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The Alaskan Iditarod is an annual 1180-mile dogsled race from Anchorage to Nome that generally takes two to three weeks to complete. Paulsen, a popular YA writer, ran the race in 1983 and 1985 and was again in training when a heart condition forced him to retire. This book is primarily an account of Paulsen's first Iditarod and its frequent life-threatening disasters, including wind so strong it blew his eyelids open and blinded his eyes with snow, cold so deep matches would not strike, and packages of lotions kept next to his skin that froze solid. However, the book is more than a tabulation of tribulations; it is a meditation on the extraordinary attraction this race holds for some men and women. In a style reminiscent of fellow nature writer Farley Mowat, Paulsen deftly examines careening on a precarious edge. Highly recommended for all libraries.-- John Maxymuk, Rutgers Univ. Lib., Camden, N.J.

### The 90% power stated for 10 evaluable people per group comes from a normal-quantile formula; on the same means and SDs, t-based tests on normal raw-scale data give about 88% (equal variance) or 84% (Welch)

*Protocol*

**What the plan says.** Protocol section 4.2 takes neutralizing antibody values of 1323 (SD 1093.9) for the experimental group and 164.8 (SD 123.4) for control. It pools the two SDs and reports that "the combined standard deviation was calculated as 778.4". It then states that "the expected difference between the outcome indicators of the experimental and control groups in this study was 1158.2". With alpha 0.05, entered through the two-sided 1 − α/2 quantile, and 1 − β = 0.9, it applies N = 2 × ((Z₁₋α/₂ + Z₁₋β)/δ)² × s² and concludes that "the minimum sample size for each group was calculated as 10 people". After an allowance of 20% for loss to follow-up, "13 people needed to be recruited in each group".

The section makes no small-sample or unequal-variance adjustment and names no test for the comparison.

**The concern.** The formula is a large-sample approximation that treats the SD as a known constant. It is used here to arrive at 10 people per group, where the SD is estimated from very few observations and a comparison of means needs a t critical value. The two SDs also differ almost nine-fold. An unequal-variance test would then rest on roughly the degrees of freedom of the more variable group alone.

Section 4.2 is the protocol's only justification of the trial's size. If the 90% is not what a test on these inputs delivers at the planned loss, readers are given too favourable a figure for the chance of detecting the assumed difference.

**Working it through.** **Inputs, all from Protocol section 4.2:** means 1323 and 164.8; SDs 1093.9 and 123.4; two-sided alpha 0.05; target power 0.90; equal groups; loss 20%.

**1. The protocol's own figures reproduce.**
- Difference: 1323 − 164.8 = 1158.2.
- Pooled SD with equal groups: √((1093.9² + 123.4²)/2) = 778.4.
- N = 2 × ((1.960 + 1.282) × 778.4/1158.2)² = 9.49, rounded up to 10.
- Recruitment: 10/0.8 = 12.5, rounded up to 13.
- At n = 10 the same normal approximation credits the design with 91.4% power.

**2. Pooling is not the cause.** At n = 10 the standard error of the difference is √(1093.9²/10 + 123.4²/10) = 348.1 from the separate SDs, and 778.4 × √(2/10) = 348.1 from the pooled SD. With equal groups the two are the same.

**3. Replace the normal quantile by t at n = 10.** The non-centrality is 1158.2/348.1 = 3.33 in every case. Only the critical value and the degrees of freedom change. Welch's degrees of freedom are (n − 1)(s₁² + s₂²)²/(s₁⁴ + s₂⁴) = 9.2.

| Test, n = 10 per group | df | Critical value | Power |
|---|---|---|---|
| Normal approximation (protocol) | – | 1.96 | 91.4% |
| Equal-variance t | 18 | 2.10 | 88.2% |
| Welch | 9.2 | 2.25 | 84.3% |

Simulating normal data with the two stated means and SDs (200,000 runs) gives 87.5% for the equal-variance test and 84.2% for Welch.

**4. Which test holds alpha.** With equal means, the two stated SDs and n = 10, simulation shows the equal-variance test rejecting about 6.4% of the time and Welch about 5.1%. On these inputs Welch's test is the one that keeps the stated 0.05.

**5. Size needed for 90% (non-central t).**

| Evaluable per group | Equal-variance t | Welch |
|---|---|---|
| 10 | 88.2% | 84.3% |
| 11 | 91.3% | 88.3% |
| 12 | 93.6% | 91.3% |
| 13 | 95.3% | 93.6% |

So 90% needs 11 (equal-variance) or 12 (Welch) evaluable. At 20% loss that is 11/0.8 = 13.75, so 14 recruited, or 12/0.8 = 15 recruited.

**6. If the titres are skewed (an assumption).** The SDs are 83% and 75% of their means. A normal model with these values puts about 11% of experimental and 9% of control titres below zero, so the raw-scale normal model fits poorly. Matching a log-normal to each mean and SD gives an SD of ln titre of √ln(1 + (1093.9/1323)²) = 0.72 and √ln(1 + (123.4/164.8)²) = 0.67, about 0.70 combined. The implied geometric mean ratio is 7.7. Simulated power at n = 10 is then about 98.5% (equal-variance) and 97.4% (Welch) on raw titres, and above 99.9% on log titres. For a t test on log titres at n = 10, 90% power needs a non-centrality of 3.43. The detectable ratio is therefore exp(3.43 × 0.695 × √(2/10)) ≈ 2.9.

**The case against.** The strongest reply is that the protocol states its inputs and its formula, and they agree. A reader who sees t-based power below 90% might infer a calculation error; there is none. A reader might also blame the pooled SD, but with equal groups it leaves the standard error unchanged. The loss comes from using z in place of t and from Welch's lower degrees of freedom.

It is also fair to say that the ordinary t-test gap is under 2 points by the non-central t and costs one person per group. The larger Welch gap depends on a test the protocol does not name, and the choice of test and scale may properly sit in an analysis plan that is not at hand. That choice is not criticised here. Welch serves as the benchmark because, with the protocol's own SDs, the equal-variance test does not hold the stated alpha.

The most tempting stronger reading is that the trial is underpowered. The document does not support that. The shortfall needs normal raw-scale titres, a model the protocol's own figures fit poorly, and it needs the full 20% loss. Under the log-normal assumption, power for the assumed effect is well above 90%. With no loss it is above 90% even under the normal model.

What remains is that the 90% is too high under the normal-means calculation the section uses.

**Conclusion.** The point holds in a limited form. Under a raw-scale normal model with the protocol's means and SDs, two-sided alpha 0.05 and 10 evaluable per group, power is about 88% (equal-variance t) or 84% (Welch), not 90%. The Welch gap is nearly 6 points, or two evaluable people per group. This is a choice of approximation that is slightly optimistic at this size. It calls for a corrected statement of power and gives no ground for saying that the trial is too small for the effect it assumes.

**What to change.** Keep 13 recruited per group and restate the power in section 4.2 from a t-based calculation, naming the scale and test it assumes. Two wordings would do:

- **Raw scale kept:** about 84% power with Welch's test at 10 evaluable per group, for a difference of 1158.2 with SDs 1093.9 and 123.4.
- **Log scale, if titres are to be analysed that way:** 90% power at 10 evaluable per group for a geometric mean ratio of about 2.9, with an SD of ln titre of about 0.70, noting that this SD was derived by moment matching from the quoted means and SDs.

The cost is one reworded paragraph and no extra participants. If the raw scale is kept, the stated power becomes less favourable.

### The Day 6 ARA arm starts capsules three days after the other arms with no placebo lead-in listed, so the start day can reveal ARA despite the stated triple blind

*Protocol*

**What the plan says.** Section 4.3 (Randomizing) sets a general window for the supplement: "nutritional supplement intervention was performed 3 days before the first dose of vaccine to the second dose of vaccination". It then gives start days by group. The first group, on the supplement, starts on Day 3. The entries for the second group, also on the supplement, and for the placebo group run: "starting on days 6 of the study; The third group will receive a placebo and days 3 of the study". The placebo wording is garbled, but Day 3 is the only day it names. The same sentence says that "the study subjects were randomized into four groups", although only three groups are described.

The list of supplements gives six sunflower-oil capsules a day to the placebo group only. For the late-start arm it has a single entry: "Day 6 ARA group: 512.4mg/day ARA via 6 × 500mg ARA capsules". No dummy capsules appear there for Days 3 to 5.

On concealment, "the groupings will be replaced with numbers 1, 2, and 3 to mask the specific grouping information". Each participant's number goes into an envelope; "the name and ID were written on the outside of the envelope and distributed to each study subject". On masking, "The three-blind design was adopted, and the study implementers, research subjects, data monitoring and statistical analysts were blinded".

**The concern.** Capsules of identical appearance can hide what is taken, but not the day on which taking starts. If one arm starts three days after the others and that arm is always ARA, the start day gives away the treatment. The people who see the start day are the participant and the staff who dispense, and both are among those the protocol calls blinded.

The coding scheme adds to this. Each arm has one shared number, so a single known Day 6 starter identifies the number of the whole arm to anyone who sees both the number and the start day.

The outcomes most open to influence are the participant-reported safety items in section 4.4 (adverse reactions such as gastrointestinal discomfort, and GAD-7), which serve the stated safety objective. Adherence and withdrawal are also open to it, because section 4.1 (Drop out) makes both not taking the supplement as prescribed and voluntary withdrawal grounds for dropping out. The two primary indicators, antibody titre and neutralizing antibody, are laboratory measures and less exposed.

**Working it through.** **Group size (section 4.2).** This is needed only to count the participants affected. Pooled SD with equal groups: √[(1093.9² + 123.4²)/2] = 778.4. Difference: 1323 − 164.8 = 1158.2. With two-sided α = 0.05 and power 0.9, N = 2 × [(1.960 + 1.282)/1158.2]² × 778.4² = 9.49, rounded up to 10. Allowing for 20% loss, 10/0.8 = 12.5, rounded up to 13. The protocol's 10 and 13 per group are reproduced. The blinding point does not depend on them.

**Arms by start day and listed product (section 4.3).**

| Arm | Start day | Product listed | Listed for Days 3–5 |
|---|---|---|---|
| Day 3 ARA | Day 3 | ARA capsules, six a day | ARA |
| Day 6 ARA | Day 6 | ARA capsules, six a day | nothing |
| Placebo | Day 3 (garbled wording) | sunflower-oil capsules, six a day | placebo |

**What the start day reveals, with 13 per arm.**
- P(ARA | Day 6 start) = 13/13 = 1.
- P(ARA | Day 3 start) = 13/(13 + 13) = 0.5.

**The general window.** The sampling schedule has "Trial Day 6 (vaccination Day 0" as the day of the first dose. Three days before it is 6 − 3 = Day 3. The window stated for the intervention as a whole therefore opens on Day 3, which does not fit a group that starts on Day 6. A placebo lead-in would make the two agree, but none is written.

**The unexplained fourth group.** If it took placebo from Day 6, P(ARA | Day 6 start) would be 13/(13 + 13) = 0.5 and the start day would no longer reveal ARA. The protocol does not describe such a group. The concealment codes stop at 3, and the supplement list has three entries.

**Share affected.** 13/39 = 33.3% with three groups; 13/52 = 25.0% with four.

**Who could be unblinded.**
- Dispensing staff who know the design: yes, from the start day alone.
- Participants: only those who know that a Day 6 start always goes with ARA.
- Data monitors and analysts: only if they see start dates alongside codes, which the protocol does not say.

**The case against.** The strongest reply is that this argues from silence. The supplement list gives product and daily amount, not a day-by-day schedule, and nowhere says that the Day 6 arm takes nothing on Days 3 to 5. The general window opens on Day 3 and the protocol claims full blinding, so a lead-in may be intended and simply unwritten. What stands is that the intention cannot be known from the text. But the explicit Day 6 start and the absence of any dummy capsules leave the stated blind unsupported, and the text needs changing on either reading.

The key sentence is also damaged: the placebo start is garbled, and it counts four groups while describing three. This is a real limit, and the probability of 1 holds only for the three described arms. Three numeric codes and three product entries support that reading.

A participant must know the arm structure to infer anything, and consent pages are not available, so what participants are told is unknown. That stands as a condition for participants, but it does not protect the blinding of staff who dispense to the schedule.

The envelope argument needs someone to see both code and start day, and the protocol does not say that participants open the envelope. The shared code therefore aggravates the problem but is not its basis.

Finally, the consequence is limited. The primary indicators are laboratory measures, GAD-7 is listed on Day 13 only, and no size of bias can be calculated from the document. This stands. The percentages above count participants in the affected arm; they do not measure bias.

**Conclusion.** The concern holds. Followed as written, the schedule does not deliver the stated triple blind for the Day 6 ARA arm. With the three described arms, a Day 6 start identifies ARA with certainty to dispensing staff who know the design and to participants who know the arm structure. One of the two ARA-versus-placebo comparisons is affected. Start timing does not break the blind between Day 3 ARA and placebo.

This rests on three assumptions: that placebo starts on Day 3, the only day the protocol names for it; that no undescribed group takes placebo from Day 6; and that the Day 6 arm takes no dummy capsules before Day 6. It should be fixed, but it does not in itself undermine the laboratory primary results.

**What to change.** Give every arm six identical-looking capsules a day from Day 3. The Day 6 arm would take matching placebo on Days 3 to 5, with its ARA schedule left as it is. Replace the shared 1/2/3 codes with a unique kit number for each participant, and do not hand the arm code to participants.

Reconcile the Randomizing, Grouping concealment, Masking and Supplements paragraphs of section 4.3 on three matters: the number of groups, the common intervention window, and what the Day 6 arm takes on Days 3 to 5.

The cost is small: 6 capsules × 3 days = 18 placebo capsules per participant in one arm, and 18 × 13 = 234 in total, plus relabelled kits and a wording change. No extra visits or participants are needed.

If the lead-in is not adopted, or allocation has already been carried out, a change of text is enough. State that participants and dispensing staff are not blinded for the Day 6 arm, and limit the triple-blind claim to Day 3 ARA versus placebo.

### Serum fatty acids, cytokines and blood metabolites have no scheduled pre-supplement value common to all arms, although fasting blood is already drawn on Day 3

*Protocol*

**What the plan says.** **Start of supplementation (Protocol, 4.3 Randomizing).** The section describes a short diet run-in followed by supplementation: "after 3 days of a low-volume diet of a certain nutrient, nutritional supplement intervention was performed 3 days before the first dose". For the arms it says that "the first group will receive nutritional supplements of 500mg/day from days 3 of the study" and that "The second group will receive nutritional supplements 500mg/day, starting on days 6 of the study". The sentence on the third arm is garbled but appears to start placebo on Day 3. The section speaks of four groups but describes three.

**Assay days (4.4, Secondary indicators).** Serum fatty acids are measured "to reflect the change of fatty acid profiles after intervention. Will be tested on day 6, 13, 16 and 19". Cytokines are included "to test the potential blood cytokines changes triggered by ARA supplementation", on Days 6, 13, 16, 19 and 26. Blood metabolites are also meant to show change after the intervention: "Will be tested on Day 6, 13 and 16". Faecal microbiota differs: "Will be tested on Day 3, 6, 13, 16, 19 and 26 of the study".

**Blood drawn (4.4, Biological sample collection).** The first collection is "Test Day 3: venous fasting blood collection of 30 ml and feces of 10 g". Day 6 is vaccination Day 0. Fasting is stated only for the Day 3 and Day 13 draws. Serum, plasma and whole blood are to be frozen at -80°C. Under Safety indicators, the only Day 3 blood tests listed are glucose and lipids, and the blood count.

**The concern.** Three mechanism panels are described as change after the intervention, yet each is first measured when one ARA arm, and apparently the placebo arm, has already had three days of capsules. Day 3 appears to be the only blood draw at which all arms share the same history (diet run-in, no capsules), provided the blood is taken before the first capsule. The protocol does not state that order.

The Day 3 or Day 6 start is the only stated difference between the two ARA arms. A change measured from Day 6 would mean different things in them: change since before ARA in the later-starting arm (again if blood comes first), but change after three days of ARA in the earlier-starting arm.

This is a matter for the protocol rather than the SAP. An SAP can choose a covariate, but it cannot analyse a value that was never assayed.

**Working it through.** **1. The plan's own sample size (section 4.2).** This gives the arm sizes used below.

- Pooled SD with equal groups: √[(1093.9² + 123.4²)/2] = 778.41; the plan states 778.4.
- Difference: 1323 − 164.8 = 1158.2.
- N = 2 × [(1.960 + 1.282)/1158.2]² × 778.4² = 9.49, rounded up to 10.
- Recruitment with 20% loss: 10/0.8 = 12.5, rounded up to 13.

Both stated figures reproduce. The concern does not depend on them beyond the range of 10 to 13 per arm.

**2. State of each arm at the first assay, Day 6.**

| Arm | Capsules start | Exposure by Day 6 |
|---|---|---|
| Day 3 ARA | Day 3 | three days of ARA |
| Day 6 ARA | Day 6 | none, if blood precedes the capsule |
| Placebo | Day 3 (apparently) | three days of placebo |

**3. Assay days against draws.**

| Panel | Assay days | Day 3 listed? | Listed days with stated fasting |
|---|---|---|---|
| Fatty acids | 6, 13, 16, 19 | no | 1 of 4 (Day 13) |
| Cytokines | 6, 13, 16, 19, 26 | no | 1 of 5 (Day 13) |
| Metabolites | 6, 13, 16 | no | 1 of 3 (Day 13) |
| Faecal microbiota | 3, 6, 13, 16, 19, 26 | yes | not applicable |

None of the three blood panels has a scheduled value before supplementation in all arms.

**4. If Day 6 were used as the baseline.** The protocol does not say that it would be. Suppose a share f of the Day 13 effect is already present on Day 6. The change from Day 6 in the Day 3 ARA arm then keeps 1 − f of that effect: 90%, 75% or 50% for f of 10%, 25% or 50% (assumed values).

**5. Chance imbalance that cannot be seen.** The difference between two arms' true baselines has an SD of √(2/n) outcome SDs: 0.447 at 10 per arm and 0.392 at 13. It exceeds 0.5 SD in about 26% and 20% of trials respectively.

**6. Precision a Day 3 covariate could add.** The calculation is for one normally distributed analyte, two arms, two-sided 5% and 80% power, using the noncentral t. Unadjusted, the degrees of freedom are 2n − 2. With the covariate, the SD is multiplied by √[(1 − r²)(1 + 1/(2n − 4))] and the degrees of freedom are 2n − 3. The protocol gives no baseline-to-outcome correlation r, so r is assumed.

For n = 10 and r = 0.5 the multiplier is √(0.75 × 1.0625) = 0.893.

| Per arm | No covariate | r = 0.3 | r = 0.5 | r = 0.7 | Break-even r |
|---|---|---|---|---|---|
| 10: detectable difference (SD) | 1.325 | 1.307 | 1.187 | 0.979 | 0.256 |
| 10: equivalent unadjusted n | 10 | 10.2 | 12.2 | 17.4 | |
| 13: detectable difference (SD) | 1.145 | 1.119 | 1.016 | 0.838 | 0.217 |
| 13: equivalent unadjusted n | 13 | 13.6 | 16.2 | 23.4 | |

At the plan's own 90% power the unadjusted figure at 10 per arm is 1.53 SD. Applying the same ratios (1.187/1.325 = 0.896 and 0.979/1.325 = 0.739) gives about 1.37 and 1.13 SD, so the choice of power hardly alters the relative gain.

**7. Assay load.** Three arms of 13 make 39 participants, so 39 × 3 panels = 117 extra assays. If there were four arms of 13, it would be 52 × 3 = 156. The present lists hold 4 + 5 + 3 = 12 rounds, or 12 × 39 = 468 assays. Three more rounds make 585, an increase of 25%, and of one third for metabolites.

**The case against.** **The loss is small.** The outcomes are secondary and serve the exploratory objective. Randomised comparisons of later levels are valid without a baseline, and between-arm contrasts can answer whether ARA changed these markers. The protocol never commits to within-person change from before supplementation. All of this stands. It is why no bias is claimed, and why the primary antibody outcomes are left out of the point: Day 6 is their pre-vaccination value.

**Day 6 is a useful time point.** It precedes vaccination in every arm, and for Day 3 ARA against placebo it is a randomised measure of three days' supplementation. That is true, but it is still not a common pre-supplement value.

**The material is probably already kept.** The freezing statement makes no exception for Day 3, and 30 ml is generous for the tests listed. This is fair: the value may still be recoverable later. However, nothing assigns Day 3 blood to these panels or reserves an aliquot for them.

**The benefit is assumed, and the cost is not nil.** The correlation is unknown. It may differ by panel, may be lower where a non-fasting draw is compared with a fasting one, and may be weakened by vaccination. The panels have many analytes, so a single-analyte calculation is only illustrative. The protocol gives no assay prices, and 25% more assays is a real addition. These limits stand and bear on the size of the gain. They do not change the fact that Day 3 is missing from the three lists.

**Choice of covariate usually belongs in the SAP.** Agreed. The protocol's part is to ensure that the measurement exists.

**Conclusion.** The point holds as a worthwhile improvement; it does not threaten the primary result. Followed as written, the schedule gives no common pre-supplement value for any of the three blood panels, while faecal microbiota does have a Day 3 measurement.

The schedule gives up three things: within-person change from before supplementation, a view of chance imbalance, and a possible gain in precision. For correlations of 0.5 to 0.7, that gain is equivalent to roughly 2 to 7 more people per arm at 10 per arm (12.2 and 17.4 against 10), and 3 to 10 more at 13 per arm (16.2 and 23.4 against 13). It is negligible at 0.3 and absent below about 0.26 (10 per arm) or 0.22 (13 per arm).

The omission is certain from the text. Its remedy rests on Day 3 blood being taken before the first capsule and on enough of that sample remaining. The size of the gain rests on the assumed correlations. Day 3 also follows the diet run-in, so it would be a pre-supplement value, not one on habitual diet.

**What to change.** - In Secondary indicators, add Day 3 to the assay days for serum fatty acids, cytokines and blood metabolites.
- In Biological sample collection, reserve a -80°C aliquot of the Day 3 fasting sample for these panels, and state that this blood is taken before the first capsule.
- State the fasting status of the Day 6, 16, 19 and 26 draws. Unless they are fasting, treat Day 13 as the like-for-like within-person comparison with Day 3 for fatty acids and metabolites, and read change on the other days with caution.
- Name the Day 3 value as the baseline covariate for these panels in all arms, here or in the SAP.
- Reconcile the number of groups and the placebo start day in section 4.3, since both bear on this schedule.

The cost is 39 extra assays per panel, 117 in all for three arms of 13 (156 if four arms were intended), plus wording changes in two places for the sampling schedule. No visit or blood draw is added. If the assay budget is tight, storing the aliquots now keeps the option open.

The scene was unnerving to a novice: television cameras, loudspeakers, crowds and nearly 2000 excited dogs all jammed a street in downtown Anchorage. It was the start of the Iditarod dogsled race from Anchorage to Nome over 1180 miles of rugged terrain. Paulsen ( Clabbered Dirt, Sweet Grass ) had run dogs in Minnesota, but was woefully unprepared in 1983 for his first Iditarod and for conditions in Alaska. After getting lost with his 15-dog team in Anchorage at the start, he and the dogs later took a wrong turn again, adding 120 miles to the journey. Attacked by a moose, suffering frostbite and sleeplessness, he nevertheless completed the race in 17 days and was eager to run another. Paulsen presents a fine depiction of the landscape and of dogs at work in this gripping story of adventure and endurance. Photos. First serial to Readers Digest; author tour. (Mar.)